Today, there are many different types of crosses, each with a different meaning. Some of the most popular include:

    The Latin Cross

    Perhaps the most widely recognized Christian cross is the Latin Cross, used for centuries as an emblem of the Christian faith. The Latin cross had a shorter horizontal arm that intersects a longer vertical arm above the center point. It is also known as "the Christian Cross."

    Cross Inside an Equilateral Triangle

    The cross inside an equilateral triangle represents the Trinity's work in a person's salvation. This symbol is often found atop pulpits in many churches, as decorations on altar fronts, and in many other places in both churches and homes. The cross at the center of this triangle can be very elaborate with floriated ends. A gold circle representing eternity is often added for additional decorative effect and to emphasize the Christian doctrine of God’s unending nature and the eternal effects of Jesus’s crucifixion.

    The Crucifix

    The Crucifix is a cross with a representation of Jesus Christ's body on it. Depicted in many ways over the centuries, Jesus is often pictured physically exhausted, his body limp with his hands and feet nailed to the cross. Atop his head is the crown of thorns, and he is barely clothed. An alternate version depicts a fully clothed Jesus, awake, and fully alive. His arms are separated from the cross and form a loving gesture of embrace. Rather than focusing on the crucifixion, this variant emphasizes the resurrection of Jesus from the dead and depicts his divine nature. A symbol of the Agnus Dei can also be placed in the center of the cross instead of Jesus.

    The Celtic Cross

    The Celtic cross is a widely known Irish cross that can be traced to very early Celtic Christians.3The term "Celtic Christians" refers to those Christians living in the Celtic-speaking areas of Britain and Ireland during the Early Middle Ages. Because of their relative isolation from the main body of Christians, Celtic Christians developed certain distinct practices. Crosses of the primitive eras of Christianity were used in cemeteries as decorations and during funerals for burial purposes. The Celtic cross begins with a traditional cross figure and has a circle carved out of the center in order to represent the eternal importance and effect of the death of Jesus.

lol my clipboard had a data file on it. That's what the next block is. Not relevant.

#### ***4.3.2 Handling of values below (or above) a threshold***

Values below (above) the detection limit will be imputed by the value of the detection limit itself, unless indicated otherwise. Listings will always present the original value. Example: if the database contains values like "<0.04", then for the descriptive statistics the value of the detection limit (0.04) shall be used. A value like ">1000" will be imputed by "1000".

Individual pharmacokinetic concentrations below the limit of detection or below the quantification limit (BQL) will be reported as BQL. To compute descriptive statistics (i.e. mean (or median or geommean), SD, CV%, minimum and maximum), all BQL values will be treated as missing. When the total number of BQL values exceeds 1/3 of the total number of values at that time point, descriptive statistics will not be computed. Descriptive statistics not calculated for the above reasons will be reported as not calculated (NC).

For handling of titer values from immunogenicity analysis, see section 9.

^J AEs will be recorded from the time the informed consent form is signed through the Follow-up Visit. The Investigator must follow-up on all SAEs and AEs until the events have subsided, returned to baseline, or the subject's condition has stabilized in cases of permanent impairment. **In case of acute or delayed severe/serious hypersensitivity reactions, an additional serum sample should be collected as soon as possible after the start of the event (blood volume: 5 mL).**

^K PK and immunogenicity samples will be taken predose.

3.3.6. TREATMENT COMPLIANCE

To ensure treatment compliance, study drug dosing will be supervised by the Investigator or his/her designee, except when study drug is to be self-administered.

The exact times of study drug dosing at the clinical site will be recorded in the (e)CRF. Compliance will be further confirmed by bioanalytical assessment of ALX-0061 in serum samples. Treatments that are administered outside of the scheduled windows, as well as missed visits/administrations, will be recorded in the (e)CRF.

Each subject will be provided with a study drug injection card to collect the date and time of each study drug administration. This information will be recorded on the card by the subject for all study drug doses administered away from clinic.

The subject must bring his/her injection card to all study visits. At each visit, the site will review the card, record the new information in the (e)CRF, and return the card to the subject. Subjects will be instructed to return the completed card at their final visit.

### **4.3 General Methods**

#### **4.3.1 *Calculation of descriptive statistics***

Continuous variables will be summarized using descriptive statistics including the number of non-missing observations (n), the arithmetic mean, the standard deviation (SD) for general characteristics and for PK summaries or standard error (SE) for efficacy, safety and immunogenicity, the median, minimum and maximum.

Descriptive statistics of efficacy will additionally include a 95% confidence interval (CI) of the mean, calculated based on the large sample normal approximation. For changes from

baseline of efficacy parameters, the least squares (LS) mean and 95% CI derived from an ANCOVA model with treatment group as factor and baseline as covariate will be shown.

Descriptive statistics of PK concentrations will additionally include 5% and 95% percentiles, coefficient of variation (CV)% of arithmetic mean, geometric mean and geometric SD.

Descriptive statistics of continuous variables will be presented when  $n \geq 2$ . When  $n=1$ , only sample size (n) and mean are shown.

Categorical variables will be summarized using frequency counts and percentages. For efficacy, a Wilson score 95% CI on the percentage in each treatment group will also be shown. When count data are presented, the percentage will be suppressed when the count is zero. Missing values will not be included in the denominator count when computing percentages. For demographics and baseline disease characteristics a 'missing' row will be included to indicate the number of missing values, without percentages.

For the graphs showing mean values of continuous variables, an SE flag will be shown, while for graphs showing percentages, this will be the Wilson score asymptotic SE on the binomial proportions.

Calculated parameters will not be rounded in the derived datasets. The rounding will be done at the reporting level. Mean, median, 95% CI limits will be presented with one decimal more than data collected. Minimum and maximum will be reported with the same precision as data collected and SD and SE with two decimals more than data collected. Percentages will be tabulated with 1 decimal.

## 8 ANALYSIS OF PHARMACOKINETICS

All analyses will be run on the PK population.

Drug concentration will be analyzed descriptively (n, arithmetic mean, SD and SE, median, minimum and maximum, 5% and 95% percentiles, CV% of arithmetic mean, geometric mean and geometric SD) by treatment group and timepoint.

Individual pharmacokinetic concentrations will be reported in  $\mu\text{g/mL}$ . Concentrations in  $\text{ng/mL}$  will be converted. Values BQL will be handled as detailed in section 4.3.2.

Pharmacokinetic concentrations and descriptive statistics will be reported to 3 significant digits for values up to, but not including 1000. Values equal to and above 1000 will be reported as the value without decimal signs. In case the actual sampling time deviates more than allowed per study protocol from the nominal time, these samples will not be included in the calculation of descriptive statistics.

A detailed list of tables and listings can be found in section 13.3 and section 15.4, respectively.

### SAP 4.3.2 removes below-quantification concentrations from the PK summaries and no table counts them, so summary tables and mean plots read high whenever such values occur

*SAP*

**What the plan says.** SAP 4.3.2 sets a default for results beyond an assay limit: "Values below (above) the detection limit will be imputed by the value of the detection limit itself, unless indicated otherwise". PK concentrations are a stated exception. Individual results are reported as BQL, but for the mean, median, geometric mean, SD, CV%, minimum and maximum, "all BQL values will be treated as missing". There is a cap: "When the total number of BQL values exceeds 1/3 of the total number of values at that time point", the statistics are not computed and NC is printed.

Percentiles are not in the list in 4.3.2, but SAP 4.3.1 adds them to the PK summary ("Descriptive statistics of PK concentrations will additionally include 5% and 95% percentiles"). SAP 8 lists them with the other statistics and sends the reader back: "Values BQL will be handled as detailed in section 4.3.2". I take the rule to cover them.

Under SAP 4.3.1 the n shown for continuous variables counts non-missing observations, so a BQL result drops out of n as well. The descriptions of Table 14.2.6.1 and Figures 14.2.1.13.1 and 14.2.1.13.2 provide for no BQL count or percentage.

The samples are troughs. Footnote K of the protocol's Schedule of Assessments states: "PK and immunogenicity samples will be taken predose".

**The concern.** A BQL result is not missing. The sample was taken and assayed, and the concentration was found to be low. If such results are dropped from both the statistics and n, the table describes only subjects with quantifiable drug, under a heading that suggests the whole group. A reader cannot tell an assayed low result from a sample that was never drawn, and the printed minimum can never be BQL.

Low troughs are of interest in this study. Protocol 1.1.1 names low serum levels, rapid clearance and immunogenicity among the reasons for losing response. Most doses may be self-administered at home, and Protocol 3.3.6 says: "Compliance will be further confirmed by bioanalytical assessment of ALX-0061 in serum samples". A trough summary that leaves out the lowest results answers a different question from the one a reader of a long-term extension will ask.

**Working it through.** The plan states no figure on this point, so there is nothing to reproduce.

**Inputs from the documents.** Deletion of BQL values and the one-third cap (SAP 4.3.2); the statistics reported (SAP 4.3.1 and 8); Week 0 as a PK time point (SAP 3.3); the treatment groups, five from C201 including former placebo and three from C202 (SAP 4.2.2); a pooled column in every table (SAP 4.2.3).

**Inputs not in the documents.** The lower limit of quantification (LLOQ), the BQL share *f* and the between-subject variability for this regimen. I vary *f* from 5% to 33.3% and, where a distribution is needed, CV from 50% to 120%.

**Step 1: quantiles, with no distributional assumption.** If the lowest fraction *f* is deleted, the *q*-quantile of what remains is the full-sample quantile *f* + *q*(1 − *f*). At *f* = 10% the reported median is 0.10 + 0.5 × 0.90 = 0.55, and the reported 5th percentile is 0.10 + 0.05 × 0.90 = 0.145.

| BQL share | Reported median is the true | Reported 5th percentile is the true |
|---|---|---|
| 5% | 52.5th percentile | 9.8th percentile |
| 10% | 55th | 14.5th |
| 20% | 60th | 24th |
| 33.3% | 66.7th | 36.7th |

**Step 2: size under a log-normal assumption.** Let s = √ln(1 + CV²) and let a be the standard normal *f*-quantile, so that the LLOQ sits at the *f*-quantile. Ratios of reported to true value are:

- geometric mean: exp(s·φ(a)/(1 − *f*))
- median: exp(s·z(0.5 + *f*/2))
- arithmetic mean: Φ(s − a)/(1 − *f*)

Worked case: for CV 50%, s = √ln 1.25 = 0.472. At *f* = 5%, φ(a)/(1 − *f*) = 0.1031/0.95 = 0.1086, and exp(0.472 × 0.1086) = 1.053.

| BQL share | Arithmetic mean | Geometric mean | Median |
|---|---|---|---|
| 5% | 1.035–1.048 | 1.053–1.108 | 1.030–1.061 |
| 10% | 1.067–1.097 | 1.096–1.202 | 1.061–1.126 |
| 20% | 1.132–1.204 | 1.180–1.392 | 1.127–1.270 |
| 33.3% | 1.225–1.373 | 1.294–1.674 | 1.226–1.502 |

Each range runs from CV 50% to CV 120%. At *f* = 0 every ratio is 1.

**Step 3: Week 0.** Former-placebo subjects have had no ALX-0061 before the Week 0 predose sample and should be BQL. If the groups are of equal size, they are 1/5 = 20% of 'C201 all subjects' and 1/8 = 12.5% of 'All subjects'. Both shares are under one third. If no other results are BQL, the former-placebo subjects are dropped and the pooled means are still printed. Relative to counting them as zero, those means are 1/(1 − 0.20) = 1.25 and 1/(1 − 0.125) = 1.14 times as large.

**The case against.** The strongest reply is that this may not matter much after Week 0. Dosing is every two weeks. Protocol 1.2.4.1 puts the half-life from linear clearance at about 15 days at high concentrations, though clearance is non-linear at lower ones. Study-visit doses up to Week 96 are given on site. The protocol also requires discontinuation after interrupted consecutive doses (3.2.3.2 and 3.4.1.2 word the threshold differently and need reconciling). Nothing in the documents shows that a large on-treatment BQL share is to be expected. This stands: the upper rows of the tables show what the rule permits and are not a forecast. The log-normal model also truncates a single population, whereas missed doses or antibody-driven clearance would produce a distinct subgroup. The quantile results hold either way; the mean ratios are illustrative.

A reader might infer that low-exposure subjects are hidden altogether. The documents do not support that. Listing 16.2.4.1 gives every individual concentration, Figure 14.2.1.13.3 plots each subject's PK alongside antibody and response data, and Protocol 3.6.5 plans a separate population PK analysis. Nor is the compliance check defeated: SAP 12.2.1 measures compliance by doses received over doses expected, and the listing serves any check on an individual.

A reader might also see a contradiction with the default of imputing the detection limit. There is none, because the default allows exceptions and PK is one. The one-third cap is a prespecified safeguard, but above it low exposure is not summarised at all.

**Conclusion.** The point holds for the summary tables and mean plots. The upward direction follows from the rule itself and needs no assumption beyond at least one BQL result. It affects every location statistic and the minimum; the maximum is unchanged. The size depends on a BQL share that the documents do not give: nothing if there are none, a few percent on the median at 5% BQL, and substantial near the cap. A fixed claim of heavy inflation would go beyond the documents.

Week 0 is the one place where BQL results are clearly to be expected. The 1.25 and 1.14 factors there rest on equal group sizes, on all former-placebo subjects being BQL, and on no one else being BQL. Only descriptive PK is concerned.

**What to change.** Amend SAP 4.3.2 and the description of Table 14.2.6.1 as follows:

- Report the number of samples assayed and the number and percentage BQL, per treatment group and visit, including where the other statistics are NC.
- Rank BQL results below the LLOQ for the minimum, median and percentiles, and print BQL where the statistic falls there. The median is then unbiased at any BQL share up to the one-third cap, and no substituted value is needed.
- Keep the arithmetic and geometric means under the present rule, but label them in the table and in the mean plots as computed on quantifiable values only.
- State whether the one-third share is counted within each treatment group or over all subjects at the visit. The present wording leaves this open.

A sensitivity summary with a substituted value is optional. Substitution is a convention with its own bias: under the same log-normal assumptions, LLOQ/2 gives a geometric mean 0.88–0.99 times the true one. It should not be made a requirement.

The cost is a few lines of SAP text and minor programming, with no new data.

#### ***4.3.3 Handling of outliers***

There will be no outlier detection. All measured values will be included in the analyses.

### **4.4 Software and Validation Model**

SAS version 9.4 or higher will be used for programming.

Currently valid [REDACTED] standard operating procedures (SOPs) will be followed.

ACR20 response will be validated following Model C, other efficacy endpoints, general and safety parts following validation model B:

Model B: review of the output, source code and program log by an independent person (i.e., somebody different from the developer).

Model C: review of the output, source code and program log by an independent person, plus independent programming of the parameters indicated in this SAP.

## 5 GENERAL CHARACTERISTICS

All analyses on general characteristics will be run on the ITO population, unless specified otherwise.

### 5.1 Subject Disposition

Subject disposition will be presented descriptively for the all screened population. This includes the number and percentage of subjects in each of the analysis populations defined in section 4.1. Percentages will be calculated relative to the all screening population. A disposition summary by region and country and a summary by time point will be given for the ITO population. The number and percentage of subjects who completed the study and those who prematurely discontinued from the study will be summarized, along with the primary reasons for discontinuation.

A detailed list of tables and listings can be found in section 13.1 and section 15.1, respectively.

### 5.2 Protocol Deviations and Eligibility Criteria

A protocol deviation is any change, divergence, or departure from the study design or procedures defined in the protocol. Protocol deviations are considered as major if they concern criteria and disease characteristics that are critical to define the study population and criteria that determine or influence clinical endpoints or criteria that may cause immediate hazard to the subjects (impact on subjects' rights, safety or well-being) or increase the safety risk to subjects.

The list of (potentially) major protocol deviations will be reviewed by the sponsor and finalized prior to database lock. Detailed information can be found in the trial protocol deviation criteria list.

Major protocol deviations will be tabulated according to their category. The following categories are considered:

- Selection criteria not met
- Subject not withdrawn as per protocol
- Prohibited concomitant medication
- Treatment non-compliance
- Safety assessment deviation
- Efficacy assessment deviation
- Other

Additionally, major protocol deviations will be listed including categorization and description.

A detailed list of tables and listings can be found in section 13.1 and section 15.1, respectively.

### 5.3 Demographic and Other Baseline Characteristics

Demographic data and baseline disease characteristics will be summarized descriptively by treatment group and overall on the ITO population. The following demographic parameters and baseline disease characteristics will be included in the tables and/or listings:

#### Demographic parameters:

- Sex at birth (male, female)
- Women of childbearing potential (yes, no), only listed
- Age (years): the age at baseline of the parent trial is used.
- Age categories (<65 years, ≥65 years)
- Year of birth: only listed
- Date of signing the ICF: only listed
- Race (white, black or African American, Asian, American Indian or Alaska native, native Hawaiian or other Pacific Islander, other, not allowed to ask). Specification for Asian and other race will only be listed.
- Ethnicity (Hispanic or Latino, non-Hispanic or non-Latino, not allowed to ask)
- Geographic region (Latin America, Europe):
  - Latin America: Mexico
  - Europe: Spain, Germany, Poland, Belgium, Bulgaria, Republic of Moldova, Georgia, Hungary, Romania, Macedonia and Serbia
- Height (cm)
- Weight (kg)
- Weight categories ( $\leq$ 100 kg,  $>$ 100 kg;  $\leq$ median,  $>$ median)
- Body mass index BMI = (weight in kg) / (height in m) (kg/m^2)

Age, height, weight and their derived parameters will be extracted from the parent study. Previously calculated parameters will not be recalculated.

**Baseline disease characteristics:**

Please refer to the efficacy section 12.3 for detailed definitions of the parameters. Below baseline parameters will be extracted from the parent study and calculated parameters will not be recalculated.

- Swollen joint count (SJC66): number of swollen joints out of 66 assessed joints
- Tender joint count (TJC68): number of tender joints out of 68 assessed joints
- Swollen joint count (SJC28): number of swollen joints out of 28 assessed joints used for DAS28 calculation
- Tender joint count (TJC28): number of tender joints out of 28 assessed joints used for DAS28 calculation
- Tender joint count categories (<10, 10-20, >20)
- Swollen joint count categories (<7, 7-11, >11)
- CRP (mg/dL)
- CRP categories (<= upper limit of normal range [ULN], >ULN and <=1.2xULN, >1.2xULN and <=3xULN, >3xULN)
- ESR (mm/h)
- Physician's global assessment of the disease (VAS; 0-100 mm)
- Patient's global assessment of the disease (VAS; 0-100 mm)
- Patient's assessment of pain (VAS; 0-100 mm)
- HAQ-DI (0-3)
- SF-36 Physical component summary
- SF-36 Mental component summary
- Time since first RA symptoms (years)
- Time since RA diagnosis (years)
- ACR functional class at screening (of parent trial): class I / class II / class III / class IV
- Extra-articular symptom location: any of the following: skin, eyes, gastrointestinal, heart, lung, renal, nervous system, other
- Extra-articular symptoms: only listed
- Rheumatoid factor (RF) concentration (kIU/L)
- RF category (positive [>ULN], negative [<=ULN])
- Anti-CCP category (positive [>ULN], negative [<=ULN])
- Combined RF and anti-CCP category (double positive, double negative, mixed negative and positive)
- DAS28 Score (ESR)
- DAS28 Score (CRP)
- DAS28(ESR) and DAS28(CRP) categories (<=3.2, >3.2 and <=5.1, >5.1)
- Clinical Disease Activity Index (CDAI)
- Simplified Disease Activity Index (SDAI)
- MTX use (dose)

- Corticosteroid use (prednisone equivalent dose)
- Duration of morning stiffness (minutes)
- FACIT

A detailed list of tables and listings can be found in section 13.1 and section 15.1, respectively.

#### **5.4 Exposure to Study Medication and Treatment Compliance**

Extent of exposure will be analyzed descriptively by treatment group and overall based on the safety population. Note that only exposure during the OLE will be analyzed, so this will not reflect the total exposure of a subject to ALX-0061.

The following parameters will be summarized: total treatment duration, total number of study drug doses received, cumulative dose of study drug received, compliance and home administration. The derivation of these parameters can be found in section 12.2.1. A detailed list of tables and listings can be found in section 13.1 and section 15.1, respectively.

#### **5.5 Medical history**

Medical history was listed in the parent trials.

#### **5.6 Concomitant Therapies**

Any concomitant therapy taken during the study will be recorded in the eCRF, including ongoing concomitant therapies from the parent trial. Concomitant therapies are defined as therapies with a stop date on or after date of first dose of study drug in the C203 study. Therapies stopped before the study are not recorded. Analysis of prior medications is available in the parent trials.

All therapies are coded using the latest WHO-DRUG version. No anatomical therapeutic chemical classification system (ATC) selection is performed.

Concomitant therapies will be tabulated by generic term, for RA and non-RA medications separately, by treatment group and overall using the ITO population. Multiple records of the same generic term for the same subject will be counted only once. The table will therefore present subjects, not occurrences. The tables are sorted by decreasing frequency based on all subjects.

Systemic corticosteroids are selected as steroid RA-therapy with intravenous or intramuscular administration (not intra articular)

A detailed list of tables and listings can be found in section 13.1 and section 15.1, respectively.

The Passion Cross

    The Passion Cross is used in church services in the Christian community to draw attention to what is known as the "Passion of Christ," the suffering Jesus enduring leading up to and including the crucifixion. This is a traditional cross, except that each end comes to a point. It is also known as the "Cross Urdee," the "Cross Champain," the "Cross Pointed," or the "Cross of Suffering." This cross can be used to in reference to Christ's agony in the Garden of Gethsemane if it appears above a chalice.

    The Cross in Glory

    Also called the Rayed Cross, the Cross in Glory is a traditional cross with "rays of brilliance" coming from behind it. These rays are said to be from the sun shining behind it; they serve as a reminder to Christians of the victory Christ had over the death of the cross. Always white to depict the purity of Jesus, this cross is usually used in the Easter season only.

    The Easter Cross:

    Much like the Cross in Glory, the Easter Cross is a white Latin cross adorned with flowers, usually lilies, and is used for Easter celebrations. It is a reminder to Christians that Jesus Christ defeated the cross and rose on the third day.

    The Cross of Triumph

    This small Latin cross appears on a globe or orb. It depicts the reign that Christ has over all the earth. It is only used in reference to the triumph and victory of the crucifixion, not when referencing the pain and agony that Jesus endured. The Cross of Triumph is also called the Cross of Victory, the Cross of Conquest, and the Cross Triumphant.

    The Cross in Tribulation